A journey into the origins of the culture of Al-Andalus, a place to experience new sensations through design, architecture and craftsmanship. That is The Unique World of Basil Al Bayati, a museum and cultural centre which is scheduled to open in March after more than three years of preparation.
This project, the brainchild of Iraqi architect Basil Al Bayati, is located in a building which was designed by Jerónimo Cuervo and constructed in 1877, at number 3, Calle Marqués de Guadiaro, between Calle Álamos and Calle Beatas. Now aged 70, Basil Al Bayati is finally going to fulfil his dream of showcasing in this completely restored venue the best of all his work, which includes not only architecture but also furniture design and even literature.
"I came to Malaga in 1976 and I liked it because it reminds me of Baghdad, where I was born," explained Basil in one of the most luxurious areas in the building, the space which is going to be the cafeteria.
For this architect, who has designed some of the most remarkable mosques, hotels, universities and hospitals in Europe and the Arab countries during the past 30 years, including the central mosque in Edinburgh, a museum such as this in the very heart of Malaga will enrich the city. "I had offers to do this in the UK and Germany, but I wanted it to be here because the concept fits in better," says Al Bayati.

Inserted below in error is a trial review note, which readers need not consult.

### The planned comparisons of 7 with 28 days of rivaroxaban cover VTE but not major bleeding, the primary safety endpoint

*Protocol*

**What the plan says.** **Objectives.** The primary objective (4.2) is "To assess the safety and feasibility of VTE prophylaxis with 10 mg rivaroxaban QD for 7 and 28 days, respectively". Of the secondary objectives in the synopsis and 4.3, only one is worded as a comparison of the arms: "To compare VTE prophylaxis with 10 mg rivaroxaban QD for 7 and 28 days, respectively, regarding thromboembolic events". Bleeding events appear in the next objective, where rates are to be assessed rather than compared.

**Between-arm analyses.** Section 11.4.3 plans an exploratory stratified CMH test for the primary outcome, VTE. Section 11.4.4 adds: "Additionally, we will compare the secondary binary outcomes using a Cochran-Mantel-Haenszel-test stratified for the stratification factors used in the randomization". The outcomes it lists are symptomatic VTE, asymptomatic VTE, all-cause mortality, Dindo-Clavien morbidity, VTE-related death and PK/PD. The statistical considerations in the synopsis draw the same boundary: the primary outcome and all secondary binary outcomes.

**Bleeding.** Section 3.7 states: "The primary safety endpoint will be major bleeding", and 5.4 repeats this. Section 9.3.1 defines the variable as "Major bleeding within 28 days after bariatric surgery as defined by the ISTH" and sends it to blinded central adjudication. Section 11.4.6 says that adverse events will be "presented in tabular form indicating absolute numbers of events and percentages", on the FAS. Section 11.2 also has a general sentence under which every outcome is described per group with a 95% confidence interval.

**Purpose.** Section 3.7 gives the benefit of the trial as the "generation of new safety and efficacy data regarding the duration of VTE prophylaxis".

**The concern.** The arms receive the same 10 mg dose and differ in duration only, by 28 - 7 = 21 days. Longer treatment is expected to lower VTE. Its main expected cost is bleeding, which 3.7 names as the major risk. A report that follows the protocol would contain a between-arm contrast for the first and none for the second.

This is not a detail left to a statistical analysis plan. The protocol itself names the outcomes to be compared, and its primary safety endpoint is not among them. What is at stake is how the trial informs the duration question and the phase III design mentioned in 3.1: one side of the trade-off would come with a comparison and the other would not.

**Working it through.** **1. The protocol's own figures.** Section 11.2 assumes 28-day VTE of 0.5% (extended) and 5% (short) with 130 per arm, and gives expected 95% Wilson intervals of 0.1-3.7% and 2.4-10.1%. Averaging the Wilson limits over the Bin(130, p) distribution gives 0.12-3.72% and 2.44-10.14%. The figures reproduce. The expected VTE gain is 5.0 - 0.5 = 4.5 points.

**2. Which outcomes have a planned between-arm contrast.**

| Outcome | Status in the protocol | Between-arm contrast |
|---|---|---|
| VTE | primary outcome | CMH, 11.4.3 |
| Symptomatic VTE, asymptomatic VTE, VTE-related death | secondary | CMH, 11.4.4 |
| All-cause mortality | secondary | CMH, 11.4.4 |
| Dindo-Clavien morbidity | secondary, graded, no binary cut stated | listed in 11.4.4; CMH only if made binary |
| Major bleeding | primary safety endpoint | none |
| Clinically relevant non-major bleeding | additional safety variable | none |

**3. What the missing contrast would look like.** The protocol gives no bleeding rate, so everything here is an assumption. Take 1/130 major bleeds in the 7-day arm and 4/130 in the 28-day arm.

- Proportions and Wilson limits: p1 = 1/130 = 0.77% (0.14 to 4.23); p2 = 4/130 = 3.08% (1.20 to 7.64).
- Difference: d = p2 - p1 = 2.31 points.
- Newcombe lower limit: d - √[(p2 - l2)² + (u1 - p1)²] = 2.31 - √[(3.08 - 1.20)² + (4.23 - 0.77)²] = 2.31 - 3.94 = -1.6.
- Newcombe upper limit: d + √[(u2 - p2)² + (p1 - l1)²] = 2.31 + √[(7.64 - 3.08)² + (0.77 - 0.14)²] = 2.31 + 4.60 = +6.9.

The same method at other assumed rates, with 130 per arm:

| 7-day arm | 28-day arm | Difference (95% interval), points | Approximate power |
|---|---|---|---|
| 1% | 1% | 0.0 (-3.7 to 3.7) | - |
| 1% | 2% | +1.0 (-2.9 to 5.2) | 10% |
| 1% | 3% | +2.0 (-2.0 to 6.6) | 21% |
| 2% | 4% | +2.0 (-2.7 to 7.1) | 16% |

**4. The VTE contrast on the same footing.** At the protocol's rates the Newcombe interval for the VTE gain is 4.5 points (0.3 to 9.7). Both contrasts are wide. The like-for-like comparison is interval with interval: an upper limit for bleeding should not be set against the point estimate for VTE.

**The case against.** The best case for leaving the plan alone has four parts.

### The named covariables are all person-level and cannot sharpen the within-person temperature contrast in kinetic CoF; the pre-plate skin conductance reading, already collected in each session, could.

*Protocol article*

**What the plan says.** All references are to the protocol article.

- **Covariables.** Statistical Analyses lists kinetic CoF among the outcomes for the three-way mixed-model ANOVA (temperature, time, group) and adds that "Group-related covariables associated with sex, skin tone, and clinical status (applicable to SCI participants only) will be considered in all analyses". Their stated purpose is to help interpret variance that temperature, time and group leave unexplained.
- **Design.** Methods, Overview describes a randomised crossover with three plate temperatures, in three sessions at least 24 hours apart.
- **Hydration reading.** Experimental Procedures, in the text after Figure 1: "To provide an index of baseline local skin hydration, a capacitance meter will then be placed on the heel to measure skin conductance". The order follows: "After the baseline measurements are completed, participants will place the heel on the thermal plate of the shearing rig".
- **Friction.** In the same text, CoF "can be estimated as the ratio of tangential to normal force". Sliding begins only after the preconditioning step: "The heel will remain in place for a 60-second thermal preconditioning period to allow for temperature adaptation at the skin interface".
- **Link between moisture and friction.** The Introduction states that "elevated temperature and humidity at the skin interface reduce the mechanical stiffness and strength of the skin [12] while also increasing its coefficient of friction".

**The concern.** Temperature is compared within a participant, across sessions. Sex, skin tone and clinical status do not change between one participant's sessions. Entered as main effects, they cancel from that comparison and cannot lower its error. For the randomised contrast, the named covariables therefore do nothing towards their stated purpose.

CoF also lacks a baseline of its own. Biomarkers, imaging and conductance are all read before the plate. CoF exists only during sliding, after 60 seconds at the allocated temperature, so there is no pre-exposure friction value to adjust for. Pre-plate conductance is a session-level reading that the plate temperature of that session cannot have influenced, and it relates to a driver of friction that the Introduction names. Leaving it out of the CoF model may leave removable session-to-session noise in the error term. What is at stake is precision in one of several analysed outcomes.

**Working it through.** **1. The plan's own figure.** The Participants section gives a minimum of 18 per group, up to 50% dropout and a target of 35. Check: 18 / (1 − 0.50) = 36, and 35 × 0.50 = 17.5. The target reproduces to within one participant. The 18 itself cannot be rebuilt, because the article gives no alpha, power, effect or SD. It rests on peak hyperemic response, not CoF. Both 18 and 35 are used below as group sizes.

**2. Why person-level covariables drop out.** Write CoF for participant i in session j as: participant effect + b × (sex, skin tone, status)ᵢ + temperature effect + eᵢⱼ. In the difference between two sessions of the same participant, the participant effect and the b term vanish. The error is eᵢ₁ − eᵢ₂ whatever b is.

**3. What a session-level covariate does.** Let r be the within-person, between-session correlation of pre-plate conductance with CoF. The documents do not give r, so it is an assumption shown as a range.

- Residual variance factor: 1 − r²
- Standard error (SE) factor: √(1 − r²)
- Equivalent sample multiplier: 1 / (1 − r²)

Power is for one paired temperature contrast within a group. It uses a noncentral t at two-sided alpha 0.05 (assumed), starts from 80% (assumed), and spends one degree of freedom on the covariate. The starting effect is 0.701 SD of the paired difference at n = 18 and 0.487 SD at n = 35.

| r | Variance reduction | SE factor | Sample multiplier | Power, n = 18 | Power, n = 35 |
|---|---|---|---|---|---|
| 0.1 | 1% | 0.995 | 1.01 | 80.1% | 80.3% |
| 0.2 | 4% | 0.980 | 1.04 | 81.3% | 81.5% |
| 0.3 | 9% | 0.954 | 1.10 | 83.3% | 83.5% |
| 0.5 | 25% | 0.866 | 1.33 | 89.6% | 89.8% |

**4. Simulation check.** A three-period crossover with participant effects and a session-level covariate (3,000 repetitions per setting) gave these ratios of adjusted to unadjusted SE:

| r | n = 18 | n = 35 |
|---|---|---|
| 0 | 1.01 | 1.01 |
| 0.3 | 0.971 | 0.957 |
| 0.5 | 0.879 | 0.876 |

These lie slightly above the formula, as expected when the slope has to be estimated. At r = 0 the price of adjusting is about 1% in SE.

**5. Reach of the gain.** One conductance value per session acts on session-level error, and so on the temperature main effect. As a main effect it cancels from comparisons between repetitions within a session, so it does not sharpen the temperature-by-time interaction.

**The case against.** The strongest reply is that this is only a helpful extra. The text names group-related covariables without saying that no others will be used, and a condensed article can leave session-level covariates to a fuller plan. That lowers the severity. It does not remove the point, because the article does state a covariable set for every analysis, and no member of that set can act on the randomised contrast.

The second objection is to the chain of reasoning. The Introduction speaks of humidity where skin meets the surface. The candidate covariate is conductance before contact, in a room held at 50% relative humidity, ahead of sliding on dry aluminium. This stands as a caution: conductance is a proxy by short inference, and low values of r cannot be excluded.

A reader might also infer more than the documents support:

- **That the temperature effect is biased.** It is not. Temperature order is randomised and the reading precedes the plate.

The project was expected to cost more than one million euros, but that sum has almost doubled because of numerous improvements which were added after the works began. The ground floor will house a book and gift shop where some of the books published by Fabulist - also owned by Basil Al Bayati - will be on sale. These will include architecture, fiction, the psychology of creativity and the history of the Muslim era of Andalucía. On the first floor, the cafeteria has hand-carved wooden ceilings and lamps which were made especially in Turkey. The food served here will be ecological, and vegetarian.
The second floor is a room for temporary exhibitions, and will house displays of architecture, ceramic items and furniture, among others. The intention is to establish links with the Architecture School of Malaga university and the College of Architects, to work on joint projects.
On the third floor there will be an area for workshops and conferences, and the fourth floor will be a residence for Basil Al Bayati, who also owns other homes on the Costa del Sol. Finally, the terrace will be open so people can enjoy the wonderful views of the cathedral and the Alcazaba fortress.
The museum, which will publish a catalogue of its own, is filled with pictures of Al Bayati's designs and very unusual antique Arab-style furniture. The work of this architect, who has had offices in London and Kuwait in the past, is outstanding for the originality of shapes, and the imagination and fantasy of his designs.
It is what is called 'metaphorical architecture', a style which uses oneiric forms and nature to configure the appearance of the buildings. This is the world of Basil Al Bayati, a genius of forms and design which, in a few weeks, will be on view for all those who visit this latest attraction in the old part of the city centre.